We will think more about time and the Sun and the shape of the Earth. It is important to realize that the Sun does not rise at the same moment in different places and that clocks around the world are set to their "local" time. The National Science Education Standards require that the motion of the Earth be linked to the changes on it, such as length of day. The vocabulary words which can be integrated in this Thread are time, clock, time zones, orbit, and international date line.
It used to be common for each city to keep its own time according to the position of the Sun in the sky. Long train rides, particularly easterly and westerly trips, often required travelers to change their watches several times. What a pain. Eventually it was arranged that the globe would be simply divided into vertical chunks according to the country and local desires, keeping uniform time within each chunk. This is why the time zone map looks much different from the actual longitude map. We've included a convenient map here to help visualize what we're talking about.
From a scientific point of view, of course, it would be far more logical to have divided the world up into 24 equal parts, one part for each hour of the day. With the circumference (distance around a sphere) of the world being about 24,000 miles, this would divide quite nicely into 1000 miles around the equator for every hour. So, if you knew the distance from here to Tokyo, you could find the local time there. Or could you? Which way would you measure from?
Thinking about the rising of the Sun is thinking about time. Which way does the world spin to make the Sun appear to rise in the east? The world must spin towards the east, so that we spin towards, past, and away from the Sun to make a day happen. This would mean that people further east of us will spin towards the Sun before we reach the same point, we being a little further back from them along the curve. So, to find out what time it is in Tokyo, you should think about that and the fact that the starting point (International Date Line) was decided to be somewhere in the Pacific Ocean.
So, is it later or earlier in Tokyo from where you are? If you are in Boston, it is later in the day for Tokyo because they have had more Sun time than you have. If you are in New Zealand, it is earlier in the day for Tokyo because they have had less Sun time than you have. On a globe, if you live more to the east (to the right, as long as the north pole is "up") than the place you want to know about, then you have had more day than they have. Just be careful about which side of the International Date Line you fall!
However, this 24 hour/1000 mile system is all well and good only for a uniformly populated world and from a scientific point of view. Time zones proper come from the desire of governments to limit the confusion which would result from too much watch changing among the ever mobile populations of their countries For example, although the contiguous United States spans one-fourth of the circumference of the world, it only has 4 time zones when it really might have had 6.
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It will be very hard to talk about time zones, since math and abstract perspectives need to be utilized to really understand the time zones. Therefore, what we will do for this age group is use the globe to see the Sun shadows through the day. We will try to link these with time.
The big understanding for this group is: "If people live pretty close to you, then it's dark for them when it's dark for you. If they live far away, it could be dark outside when it is light for you and vice versa."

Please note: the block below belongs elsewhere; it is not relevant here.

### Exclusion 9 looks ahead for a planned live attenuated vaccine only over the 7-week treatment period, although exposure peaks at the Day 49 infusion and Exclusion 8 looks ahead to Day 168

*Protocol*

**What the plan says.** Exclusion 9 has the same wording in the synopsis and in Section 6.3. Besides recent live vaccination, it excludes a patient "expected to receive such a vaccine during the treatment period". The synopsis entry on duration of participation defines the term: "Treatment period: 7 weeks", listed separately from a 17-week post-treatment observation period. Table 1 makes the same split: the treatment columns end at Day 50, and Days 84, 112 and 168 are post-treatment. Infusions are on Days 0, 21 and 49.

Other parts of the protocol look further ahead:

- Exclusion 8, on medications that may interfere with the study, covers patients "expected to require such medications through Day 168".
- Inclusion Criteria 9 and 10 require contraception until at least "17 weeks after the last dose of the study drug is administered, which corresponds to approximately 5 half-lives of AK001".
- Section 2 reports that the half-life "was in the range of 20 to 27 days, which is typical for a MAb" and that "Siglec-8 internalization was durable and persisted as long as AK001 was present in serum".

With the globe set-up from the last Investigation, Latitudes and Attitudes, let's direct our questioning to a different idea. Which golf tee gets to make a shadow first? What does that mean about which people get to see the Sun first? Are they the same? Then how long do we have to wait for morning to come? Could we actually have a friend who wakes up half a day earlier than we do because she has morning half a day before us?
Play with the globe, turning it in front of the light. Have the students place the tees where morning would arrive first. Trick them by turning the globe and then having them try again. There has to be some place on the globe where we start, some place where we all measure morning from. Point out the International Date Line on the globe, and have them try this all again.
Where is our home? Where are family members or friends? Where is it night? Where is it day? What is a time of day which is daytime, 10 p.m.? Maybe more like 9 AM. If we are having morning at 9 a.m., should everyone in the world call it 9 AM? Maybe they should call their morning time 9 a.m.
What does that mean about time? Is there anything that is always keeping time going, without a battery or electricity? Something we could watch and know roughly the time? Can we all have the same clock? Or do we need to change it depending on where we live? Wouldn't that be a bother? In what ways do we rely upon time for things we do everyday? How could we all tell time without the clock or the Sun?
How many hours are there in a day? Why? What is an hour? Who decided about that? Or about minutes or seconds? Why sixty seconds in a minute? Why not 50 or 100? That would be much easier to understand and think about. What is happening in those 24 hours? What is moving and can we watch it happen? Do you recall the Sun's movement across the sky? The Sun appears to move once around the Earth in those 24 hours.
Reconstruct or grab the globe with the golf tees on it. We learned about the Sun height in relation to where you live on the world. What about the sunrise? Shine the overhead lamp on the globe again. Spin the globe and ask the students which tee is getting the Sun first? Who is having dinner or sleeping when this tee is having lunch? What happens if you call a friend at 9 a.m. and she lives far around the world? Is it 9 a.m. for her? What is her time? Why? Would it be hard to have everyone using one clock? We could never talk about morning being 9 a.m. because it isn't morning for your friend over there, is it? What might we do to straighten this out? What could we think about that has to do with clocks which could help us here?